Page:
2016: Neural Plasticity
Yu-Hui Yan, Shao-Heng Li, Hong-Yan Li, Ying Lin, Jing-Xian Yang
In recent years, neural stem cell (NSC) transplantation has been widely explored as a treatment for neurodegenerative diseases. NSCs are special cells that have some capacity for self-renewal and the potential to differentiate into multiple cell types. However, the inflammatory environment of diseased tissue is not conducive to the survival of transplanted cells. Osthole (Ost) is a principal bioactive component of Fructus Cnidii, Radix Angelicae Pubescentis and other traditional Chinese medicines. Ost has a wide range of pharmacological activities, such as anti-inflammation, immunomodulation, and neuroprotection...
October 12, 2016: Neurochemical Research
Che-Chia Hsu, Hui-Cheng Huang, Po-Ting Wu, Ta-Wei Tai, I-Ming Jou
Peripheral nervous injury (PNI) is a common form of trauma in modern society, especially in sport players. Despite the advance of therapy for PNI, the recovery of function can never reach the preinjury level after treatments. Recently, inhibiting neural oxidative stress shows a beneficial effect in improving functional recovery after PNI. In addition, sesame oil has been reported to possess the excellent antioxidative properties. However, whether sesame oil can improve the functional recovery after PNI by its antioxidative effect has never been investigated...
September 14, 2016: Journal of Nutritional Biochemistry
Tamaki Amano, Motomi Toichi
Eye movement desensitisation and reprocessing (EMDR) is a standard method for treating post-traumatic stress disorder. EMDR treatment consists of desensitisation and resource development and installation (RDI) stages. Both protocols provide a positive alternating bilateral stimulation (BLS). The effect of desensitisation with BLS has been elucidated. However, a role for BLS in RDI remains unknown. Therefore, it is important to measure feelings as subjective data and physiological indicators as objective data to clarify the role of BLS in RDI...
2016: PloS One
Jason C Lee, Lei Philip Wang, Joe Z Tsien
It is not uncommon for humans or animals to experience traumatic events in their lifetimes. However, the majority of individuals are resilient to long-term detrimental changes turning into anxiety and depression, such as post-traumatic stress disorder (PTSD). What underlying neural mechanism accounts for individual variability in stress resilience? Hyperactivity in fear circuits, such as the amygdalar system, is well-known to be the major pathophysiological basis for PTSD, much like a "stuck accelerator." Interestingly, increasing evidence demonstrates that dopamine (DA) - traditionally known for its role in motivation, reward prediction, and addiction - is also crucial in regulating fear learning and anxiety...
2016: Frontiers in Psychiatry
Somayeh Niknazar, Arezo Nahavandi, Ali Asghar Peyvandi, Hassan Peyvandi, Fatemeh Zare Mehrjerdi, Mohsen Karimi
Environmental factors, especially stress, can remain pervasive effects across the lifespan. Traumatic experiences are risk factors for the behavioral and emotional disorders. Since brain-derived neurotrophic factor (BDNF) is the important regulator of neural survival, development, and its genetic and epigenetic alterations which have been linked with several neuropsychiatric disorders, the present study investigated the effect of maternal adulthood stress on molecular changes of BDNF and tyrosine kinase-coupled receptor (TrkB) in the hippocampus of 30-day-old offspring...
October 10, 2016: Molecular Neurobiology
Jun Udagawa, Kodai Hino
Epidemiological studies suggest that exposure to prenatal stressors, including malnutrition, maternal immune activation (MIA), and adverse life events, is associated with increased risks of schizophrenia, autism spectrum disorder (ASD), and attention-deficit hyperactivity disorder (ADHD). However, the underlying pathophysiological mechanisms are unclear. The first trimester of pregnancy is particularly a vulnerable period. During this period, the self-renewal of neural stem cells and neurogenesis vigorously occur, and synaptic connections are partially formed in the telencephalon...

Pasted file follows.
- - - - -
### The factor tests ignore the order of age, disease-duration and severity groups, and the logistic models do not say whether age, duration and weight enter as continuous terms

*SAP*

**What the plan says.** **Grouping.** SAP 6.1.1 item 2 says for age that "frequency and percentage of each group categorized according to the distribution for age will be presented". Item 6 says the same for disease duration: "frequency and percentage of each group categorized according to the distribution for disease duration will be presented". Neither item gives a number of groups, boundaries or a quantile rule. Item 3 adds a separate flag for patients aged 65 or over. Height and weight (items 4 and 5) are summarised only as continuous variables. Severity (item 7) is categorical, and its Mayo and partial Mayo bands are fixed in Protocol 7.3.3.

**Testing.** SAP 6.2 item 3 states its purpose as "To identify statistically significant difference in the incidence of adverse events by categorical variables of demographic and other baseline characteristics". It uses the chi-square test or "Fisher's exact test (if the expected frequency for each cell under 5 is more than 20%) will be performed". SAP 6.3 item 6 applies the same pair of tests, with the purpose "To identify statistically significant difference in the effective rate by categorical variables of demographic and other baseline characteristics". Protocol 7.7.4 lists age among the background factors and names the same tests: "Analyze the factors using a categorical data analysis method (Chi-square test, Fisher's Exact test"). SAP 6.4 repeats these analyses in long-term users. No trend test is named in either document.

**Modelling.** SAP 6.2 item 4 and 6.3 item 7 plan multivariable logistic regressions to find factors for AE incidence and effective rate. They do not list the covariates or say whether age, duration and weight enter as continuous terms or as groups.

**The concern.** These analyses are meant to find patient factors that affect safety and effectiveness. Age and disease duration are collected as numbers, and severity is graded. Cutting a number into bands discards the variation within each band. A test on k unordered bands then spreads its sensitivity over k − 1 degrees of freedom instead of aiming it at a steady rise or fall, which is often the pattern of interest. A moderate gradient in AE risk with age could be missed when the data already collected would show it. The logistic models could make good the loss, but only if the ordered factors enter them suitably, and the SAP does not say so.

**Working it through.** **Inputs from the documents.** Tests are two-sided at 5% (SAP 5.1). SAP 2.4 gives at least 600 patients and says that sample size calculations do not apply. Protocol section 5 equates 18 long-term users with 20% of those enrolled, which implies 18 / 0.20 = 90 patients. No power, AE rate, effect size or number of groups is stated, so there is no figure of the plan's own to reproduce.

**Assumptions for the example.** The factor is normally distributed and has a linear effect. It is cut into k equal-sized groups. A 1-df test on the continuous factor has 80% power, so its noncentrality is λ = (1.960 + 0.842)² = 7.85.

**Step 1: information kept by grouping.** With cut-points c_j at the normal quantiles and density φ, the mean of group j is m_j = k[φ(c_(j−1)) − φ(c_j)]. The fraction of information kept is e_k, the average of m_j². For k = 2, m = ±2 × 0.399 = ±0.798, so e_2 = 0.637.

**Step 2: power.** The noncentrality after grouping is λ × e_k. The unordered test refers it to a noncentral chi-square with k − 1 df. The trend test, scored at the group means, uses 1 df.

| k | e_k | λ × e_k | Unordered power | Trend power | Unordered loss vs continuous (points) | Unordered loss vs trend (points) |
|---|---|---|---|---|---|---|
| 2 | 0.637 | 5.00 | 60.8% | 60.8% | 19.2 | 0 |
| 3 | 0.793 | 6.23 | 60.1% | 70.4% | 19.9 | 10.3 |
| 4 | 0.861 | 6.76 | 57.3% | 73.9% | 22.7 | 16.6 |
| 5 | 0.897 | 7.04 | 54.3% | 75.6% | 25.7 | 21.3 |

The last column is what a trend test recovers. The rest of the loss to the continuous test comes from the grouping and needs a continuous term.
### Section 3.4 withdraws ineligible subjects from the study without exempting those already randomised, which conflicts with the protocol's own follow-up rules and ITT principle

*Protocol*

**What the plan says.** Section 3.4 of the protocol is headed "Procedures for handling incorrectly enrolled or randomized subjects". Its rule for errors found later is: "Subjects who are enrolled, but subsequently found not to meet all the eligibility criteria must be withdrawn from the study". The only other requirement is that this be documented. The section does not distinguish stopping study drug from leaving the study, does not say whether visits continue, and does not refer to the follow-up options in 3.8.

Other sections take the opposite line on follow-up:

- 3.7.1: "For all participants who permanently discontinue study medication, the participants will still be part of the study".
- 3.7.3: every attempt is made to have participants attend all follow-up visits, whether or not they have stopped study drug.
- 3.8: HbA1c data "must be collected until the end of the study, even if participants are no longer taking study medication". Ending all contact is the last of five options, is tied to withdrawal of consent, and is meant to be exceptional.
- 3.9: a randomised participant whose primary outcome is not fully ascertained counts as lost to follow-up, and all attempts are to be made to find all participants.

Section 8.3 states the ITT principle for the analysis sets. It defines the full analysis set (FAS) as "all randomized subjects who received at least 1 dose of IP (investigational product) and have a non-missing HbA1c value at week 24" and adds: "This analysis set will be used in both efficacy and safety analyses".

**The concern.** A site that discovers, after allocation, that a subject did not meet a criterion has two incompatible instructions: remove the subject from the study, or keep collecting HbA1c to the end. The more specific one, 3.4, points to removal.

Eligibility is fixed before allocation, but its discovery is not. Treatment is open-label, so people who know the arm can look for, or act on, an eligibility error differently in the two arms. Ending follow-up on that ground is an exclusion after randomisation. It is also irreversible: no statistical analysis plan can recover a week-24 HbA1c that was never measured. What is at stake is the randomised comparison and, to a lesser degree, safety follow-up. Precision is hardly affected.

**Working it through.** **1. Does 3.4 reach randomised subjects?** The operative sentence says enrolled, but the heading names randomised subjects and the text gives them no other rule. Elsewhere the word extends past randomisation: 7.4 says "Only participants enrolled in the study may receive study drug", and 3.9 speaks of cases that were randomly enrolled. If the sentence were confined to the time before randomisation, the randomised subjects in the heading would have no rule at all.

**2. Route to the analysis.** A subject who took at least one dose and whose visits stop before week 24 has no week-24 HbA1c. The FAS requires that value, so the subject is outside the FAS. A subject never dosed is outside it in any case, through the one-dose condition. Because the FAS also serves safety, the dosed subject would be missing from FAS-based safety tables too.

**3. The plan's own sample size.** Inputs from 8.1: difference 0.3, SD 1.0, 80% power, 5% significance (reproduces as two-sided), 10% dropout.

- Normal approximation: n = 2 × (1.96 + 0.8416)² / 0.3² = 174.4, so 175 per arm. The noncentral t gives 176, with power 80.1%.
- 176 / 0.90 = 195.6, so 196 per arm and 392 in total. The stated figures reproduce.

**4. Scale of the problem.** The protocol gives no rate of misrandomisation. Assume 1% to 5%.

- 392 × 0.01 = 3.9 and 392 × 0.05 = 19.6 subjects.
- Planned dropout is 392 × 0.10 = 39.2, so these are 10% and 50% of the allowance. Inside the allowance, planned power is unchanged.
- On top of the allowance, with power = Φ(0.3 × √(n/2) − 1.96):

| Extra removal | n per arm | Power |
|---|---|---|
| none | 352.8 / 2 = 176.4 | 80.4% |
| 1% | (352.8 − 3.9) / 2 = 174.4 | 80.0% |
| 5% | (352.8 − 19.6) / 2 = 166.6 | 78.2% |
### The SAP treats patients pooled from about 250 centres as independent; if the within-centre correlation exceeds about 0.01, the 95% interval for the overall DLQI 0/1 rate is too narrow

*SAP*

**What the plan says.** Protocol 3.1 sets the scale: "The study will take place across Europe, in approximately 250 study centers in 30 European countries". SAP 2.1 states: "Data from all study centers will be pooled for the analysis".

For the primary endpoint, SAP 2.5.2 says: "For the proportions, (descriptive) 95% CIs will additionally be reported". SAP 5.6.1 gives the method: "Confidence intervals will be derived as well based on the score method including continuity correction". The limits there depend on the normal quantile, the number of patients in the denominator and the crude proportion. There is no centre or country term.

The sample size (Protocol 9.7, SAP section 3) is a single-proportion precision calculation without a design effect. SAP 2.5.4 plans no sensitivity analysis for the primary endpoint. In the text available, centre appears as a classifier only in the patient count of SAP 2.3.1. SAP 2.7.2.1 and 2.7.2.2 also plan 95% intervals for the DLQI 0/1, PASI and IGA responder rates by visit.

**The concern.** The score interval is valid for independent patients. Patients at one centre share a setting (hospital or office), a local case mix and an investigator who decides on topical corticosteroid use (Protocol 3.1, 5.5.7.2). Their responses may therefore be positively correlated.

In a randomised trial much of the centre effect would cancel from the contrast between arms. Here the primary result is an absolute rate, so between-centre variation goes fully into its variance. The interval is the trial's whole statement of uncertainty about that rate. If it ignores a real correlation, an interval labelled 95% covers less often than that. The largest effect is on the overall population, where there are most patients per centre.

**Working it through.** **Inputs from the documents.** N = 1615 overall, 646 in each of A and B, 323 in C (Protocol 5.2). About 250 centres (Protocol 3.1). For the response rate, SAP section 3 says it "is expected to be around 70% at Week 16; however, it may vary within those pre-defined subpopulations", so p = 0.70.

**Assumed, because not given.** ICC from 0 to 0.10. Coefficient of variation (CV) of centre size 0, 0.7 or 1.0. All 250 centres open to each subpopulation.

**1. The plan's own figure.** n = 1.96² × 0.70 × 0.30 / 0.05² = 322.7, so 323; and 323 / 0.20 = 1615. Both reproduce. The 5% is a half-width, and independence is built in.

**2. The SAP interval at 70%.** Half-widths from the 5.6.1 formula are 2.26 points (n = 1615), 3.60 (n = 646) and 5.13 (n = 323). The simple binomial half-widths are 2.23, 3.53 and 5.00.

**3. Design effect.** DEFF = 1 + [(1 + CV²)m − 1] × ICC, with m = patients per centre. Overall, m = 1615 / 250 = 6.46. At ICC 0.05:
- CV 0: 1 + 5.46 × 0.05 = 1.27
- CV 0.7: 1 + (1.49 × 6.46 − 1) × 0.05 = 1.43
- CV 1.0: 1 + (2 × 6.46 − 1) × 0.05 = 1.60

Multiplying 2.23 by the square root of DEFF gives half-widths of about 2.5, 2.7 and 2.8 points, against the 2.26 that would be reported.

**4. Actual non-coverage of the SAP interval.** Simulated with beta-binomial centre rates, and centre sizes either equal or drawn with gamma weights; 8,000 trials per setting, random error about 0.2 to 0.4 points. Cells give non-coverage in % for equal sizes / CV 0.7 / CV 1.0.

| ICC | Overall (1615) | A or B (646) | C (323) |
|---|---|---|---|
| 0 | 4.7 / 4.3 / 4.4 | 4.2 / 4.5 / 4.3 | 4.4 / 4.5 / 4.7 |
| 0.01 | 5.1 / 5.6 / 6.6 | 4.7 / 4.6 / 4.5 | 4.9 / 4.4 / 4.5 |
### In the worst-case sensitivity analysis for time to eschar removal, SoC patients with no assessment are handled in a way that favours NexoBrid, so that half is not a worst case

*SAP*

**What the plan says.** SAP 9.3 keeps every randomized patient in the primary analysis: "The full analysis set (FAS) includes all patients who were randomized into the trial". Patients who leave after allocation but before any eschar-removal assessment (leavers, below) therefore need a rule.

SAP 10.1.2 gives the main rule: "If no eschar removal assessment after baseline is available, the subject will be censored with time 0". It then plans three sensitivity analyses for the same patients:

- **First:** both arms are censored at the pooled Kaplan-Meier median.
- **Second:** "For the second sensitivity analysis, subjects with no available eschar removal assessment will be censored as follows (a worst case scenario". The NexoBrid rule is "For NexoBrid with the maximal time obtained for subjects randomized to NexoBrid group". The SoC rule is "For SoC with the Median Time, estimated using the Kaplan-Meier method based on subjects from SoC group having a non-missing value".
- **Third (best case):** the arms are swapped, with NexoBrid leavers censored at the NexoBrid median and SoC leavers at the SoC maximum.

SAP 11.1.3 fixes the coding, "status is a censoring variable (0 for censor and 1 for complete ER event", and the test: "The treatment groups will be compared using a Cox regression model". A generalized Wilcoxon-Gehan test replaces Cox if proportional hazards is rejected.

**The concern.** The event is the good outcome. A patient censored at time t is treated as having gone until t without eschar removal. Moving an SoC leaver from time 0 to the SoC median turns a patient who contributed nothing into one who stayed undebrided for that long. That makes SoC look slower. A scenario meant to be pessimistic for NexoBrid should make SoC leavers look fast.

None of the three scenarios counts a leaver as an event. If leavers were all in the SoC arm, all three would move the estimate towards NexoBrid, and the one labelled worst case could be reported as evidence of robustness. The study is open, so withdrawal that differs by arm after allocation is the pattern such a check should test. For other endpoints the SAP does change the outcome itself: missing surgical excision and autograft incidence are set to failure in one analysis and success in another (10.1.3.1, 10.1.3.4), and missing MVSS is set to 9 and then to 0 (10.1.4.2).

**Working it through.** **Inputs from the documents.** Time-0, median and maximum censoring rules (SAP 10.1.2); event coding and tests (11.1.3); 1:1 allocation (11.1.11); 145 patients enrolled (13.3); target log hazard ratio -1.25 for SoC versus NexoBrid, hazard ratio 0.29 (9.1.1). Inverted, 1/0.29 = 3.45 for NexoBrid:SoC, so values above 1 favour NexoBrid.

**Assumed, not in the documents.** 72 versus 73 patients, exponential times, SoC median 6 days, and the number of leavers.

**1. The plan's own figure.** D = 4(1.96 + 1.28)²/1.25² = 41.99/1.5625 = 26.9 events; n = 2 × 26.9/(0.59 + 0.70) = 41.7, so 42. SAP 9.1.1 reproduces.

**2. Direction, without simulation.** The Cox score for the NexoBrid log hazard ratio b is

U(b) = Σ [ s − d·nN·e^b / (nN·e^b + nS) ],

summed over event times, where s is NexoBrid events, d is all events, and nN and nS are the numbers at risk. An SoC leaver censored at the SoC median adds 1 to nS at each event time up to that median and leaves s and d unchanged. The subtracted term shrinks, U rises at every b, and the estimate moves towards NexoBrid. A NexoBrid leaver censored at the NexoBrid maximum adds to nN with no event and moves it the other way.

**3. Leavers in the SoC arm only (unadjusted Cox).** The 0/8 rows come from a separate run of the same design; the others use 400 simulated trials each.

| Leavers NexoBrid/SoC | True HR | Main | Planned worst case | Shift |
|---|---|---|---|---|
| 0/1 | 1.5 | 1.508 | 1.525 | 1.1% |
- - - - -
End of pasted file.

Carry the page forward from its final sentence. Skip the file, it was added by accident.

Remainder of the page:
2016: Nihon Eiseigaku Zasshi. Japanese Journal of Hygiene
Kevin Mandrick, Vsevolod Peysakhovich, Florence Rémy, Evelyne Lepron, Mickaël Causse
In our anxiogenic and stressful world, the maintenance of an optimal cognitive performance is a constant challenge. It is particularly true in complex working environments (e.g. flight deck, air traffic control tower), where individuals have sometimes to cope with a high mental workload and stressful situations. Several models (i.e. processing efficiency theory, cognitive-energetical framework) have attempted to provide a conceptual basis on how human performance is modulated by high workload and stress/anxiety...
October 7, 2016: Biological Psychology
Adam M Goodman, Muriah D Wheelock, Nathaniel G Harnett, Sylvie Mrug, Douglas A Granger, David C Knight
Uric acid is a naturally occurring, endogenous compound that impacts mental health. In particular, uric acid levels are associated with emotion-related psychopathology (e.g., anxiety and depression). Therefore, understanding uric acid's impact on the brain would provide valuable new knowledge regarding neural mechanisms that mediate the relationship between uric acid and mental health. Brain regions including the prefrontal cortex, amygdala, and hippocampus underlie stress reactivity and emotion regulation...
October 7, 2016: Neuroscience
Catherine Lau, Mark Hebert, Marc A Vani, Sue Walling, Shawn Hayley, Diane C Lagace, Jacqueline Blundell
Traumatic events contribute to a variety of neuropsychiatric disorders including post-traumatic stress disorder (PTSD). Identifying the neural mechanisms that affect the stress response may improve treatment for stress-related disorders. Neurogenesis, the production of neurons, occurs within the adult brain and disturbances in neurogenesis in the subgranular zone (SGZ) of the hippocampus have been linked to mood and anxiety disorders. Chronic stress models have mainly suggested correlations with stress reducing adult SGZ neurogenesis, whereas acute stress models and those with a naturalistic component that are also associated with long-lasting behavioral changes have produced inconsistent results...
October 7, 2016: Neuroscience
Timothy J McDermott, Amy S Badura-Brack, Katherine M Becker, Tara J Ryan, Yair Bar-Haim, Daniel S Pine, Maya M Khanna, Elizabeth Heinrichs-Graham, Tony W Wilson
Posttraumatic stress disorder (PTSD) is associated with executive functioning deficits, including disruptions in working memory (WM). Recent studies suggest that attention training reduces PTSD symptomatology, but the underlying neural mechanisms are unknown. We used high-density magnetoencephalography (MEG) to evaluate whether attention training modulates brain regions serving WM processing in PTSD. Fourteen veterans with PTSD completed a WM task during a 306-sensor MEG recording before and after 8 sessions of attention training treatment...
October 8, 2016: Cognitive, Affective & Behavioral Neuroscience